*my point, which I am having the devil of a time trying to articulate is that BPAL, in those opening notes, nailed that sort of attractive/repellent quality that this specific perfume requires; a flash of something revolting just to remind you who you’re dealing with, but then you’re immediately and utterly subsumed by how beautiful it is and you’ve forgotten that you were briefly but thoroughly appalled. It’s hard to write a sentence with the words “revolting” or appalling” when it comes to your favorite perfumer, but it feels so marvelously intentional and incredibly executed here, I can’t not talk about it!

Tomie crawls beneath your skin, a slithery jasmine-amber-flecked marzipan cotton candy ghost musk of a scent, but not a fresh, hot carnival cone of the stuff–rather, the soft, sticky filaments of floss caught in your uniquely self-scented hair at the end of the night. And maybe a bewitched and bothered someone is bizarrely compelled to snip a few of those sweet, tangled tendrils while you’re sleeping because they’re an absolute psychopath, and maybe when you wake up in the morning the scissors are gripped in your own hands, the sultry tresses are tucked into your own little etched sandalwood box, and maybe, perhaps, the psychopath is you. Utterly obsessed with yourself.

BPAL’s Tomie is both quietly haunting and all-consuming, the ghost of something you’re desperate to possess, but which is fully possessing you even as it slips through your fingers and disappears.

This is exactly it. This is Tomie. They got her perfectly right.

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Good lord. There is no one, NO ONE who writes Southern small-town nastiness like Michael McDowell. McDowell was a novelist and screenwriter whom you may or may not have heard of depending on how much into horror you are. You may have read The Elementals (that’s the last book I read that kept me up until 4 o’clock in the morning!) or Gilded Needles or his Blackwater series. Or if those don’t ring a bell, you may be familiar with the screenplay he wrote for a little movie called Beetlejuice.  He was in the midst of writing the screenplay for Tim Burton’s Nightmare Before Christmas when he died in 1999. Horror fans, I know you already know this, but this is for the people who are hearing it for the first time. Oh yeah, McDowell, also wrote the novelization of Clue!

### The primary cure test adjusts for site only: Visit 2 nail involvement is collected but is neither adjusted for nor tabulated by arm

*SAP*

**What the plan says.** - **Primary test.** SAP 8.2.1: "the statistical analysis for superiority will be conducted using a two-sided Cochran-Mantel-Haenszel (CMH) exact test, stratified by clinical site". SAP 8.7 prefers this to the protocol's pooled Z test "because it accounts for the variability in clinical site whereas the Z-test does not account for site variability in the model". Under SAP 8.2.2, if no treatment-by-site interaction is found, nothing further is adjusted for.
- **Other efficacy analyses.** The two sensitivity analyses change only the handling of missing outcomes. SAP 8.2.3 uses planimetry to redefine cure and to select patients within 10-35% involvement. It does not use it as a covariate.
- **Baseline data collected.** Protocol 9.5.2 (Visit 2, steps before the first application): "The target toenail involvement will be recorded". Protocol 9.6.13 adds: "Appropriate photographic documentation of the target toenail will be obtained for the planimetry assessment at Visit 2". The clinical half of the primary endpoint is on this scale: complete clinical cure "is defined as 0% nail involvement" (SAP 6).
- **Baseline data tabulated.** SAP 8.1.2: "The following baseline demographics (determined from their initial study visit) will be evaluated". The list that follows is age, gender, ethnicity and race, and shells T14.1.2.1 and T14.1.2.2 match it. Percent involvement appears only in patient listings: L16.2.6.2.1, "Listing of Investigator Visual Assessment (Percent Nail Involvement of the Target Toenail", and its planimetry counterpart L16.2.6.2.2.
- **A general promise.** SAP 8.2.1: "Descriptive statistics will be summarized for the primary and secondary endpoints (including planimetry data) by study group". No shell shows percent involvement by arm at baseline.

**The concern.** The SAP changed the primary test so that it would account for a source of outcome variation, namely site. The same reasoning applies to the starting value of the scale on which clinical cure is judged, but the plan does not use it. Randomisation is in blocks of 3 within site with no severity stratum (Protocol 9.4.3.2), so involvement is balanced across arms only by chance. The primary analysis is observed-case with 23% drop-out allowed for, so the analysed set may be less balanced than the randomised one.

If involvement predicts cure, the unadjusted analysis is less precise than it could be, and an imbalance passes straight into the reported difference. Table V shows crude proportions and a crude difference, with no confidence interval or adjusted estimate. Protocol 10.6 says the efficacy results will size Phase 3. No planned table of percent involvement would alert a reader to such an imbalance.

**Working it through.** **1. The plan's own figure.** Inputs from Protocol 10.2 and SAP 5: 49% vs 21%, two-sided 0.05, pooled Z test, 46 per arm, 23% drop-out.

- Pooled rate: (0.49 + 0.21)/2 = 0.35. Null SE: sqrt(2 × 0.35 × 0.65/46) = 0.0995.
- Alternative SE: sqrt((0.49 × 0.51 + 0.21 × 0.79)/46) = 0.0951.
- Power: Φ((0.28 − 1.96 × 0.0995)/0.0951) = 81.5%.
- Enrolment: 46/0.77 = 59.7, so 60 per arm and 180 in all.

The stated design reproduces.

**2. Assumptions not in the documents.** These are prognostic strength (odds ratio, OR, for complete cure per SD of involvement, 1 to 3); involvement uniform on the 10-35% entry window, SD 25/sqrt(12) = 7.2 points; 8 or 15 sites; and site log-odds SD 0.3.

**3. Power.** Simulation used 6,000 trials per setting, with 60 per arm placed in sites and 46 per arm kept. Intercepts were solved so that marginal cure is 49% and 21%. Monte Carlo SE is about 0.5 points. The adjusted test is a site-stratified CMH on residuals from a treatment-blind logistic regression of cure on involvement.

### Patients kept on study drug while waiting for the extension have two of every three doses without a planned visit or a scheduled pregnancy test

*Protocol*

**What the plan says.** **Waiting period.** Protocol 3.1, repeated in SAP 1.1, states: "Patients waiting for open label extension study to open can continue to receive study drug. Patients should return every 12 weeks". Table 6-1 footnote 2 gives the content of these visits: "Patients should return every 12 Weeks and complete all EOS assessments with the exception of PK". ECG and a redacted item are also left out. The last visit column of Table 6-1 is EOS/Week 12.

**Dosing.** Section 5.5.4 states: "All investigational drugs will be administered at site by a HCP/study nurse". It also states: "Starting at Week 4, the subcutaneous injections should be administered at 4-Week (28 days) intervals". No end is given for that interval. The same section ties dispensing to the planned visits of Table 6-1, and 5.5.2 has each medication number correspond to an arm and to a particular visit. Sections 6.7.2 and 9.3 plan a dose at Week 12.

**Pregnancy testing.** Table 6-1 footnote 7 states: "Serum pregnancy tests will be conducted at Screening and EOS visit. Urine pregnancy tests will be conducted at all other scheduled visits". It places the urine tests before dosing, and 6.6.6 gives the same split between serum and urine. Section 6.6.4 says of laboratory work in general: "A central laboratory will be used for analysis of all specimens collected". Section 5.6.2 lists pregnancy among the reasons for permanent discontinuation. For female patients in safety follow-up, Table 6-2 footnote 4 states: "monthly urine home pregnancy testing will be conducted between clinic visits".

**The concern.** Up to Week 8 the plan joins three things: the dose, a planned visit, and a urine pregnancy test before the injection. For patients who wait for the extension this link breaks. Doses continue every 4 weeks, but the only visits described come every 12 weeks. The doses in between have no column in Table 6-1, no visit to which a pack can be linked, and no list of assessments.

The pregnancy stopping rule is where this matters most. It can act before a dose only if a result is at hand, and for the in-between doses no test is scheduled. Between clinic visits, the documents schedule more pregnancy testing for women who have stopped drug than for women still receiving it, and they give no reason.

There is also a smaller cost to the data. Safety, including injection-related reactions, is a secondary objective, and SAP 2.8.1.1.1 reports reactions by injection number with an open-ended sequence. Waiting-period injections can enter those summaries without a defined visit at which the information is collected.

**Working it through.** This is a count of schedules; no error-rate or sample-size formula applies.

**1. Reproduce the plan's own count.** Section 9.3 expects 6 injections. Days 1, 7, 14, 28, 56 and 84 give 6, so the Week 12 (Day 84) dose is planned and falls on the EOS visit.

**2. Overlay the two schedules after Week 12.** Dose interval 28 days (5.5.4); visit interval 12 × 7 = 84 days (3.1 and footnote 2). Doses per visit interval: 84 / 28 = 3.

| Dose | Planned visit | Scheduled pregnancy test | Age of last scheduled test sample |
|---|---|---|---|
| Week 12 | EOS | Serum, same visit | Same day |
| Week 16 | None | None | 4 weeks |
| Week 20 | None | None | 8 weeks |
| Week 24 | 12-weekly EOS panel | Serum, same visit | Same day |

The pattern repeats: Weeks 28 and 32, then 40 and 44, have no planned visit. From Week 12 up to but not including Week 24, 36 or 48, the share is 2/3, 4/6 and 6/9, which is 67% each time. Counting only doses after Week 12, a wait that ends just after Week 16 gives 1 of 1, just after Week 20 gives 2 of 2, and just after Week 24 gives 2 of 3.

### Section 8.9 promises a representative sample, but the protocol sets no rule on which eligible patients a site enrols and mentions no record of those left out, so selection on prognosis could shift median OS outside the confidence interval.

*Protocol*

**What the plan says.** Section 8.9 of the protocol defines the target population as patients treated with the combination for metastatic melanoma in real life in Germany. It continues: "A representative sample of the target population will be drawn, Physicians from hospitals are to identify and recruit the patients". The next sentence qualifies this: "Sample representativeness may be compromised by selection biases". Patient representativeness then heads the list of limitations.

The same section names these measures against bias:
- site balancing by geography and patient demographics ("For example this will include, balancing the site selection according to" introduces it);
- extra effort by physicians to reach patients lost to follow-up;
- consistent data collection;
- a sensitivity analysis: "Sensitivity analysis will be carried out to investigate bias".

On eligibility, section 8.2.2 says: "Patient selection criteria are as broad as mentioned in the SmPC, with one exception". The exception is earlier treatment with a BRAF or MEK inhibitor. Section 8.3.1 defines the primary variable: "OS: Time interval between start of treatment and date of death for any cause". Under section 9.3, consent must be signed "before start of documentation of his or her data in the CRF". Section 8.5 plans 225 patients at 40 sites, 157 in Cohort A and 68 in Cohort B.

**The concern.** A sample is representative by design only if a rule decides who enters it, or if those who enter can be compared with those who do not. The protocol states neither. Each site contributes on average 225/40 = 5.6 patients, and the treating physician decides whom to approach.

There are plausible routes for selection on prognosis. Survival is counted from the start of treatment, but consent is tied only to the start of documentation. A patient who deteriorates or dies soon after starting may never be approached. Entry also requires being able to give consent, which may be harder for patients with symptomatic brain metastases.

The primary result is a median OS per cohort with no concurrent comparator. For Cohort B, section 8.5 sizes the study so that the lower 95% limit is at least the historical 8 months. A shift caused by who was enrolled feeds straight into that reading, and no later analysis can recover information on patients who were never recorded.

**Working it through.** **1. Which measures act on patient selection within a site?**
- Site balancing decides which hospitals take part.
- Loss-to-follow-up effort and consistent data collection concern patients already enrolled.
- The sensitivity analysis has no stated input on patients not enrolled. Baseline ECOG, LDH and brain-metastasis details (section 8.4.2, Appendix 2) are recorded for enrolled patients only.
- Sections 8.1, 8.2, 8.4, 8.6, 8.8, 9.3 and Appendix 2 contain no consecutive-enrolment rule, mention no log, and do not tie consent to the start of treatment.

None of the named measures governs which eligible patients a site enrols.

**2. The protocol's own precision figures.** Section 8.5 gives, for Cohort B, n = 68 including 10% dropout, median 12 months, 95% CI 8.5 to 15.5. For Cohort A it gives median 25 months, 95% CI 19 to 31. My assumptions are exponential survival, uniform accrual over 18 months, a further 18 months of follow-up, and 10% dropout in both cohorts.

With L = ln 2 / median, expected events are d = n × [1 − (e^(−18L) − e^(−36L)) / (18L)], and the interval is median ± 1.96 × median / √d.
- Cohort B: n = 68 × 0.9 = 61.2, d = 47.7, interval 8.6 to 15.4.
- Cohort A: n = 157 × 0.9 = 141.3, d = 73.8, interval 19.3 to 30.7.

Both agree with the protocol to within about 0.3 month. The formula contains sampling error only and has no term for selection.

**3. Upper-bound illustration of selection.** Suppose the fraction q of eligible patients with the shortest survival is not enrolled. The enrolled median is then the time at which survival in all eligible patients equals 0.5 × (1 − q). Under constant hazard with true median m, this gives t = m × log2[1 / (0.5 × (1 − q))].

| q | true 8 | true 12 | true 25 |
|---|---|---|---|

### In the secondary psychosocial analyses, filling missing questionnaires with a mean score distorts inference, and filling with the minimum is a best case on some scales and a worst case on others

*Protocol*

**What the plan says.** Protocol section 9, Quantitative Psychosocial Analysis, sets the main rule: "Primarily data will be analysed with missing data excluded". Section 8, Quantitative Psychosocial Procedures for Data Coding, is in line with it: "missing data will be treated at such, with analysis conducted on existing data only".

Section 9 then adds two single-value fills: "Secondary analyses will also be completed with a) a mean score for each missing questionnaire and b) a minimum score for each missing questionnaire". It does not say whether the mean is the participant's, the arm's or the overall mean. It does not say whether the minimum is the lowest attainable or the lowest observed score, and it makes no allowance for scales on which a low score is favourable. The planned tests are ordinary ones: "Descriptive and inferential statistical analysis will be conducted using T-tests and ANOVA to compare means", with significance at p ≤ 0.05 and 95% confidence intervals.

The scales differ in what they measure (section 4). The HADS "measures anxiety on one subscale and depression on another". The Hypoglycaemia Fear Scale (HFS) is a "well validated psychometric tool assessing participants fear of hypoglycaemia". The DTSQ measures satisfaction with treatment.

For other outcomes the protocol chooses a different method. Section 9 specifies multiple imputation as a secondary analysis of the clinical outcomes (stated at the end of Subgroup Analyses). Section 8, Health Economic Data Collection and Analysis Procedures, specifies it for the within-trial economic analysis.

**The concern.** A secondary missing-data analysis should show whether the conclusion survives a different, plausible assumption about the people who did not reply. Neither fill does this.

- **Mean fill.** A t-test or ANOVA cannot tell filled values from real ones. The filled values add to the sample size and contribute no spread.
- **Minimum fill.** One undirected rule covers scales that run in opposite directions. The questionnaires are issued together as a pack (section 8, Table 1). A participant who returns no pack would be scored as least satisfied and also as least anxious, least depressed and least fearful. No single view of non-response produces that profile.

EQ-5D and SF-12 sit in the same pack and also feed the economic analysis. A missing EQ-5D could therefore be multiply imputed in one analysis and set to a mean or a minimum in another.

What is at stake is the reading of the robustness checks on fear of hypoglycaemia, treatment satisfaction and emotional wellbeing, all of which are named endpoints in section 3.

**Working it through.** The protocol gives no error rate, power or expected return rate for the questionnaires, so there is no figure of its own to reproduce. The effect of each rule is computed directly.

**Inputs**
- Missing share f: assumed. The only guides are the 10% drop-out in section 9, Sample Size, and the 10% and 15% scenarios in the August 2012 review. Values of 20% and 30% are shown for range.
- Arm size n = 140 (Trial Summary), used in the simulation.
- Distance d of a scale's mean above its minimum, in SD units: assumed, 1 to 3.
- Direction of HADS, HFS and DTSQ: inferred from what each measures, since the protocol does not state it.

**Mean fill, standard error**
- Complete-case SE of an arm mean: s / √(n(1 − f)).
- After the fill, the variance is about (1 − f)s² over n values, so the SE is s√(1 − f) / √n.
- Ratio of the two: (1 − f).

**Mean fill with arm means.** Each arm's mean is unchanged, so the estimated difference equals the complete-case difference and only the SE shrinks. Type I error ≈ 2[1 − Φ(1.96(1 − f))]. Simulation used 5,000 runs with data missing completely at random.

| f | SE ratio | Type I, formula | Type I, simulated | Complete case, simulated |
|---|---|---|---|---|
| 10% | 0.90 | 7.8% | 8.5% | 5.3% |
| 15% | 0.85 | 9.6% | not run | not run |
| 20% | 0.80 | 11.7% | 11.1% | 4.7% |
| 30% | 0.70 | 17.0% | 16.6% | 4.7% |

From the first 30 or so pages, you would not think this book will go as hard as it does. Absolutely dialogue-free and exquisitely methodical in its descriptiveness, it sets the tone and the atmosphere in the town of Pine Cone, Alabama, a town “proud of its population of two thousand, and it might well be since there is nothing to keep them there except stubborn civic pride, overwhelming inertia, or a perverse moral self-discipline bordering on masochism.”

But, our narrative gleefully divulges, ” it can also be said that there is a great vitality in the mean-spiritedness of the town’s inhabitants. Sometimes they are creatively cruel to one another, and there were seasons in which Pine Cone was an exciting place to live–if you were a spectator and not a victim.”

The events of The Amulet most assuredly take place in such a season.

Sarah Howell finds herself trapped in a nightmare. Her husband, Dean, had a rifle blow up in his face during a training exercise before he shipped out to Vietnam. He’s been horribly disfigured (the extent of which we never even find out, he’s swaddled in bandages like a mummy through the entirety of the book) and more or less left a living corpse. Sarah is forced to care for him, while also enduring the scorn of her hateful mother-in-law, Jo. Jo is truly one of the most awful fictional characters you will ever encounter.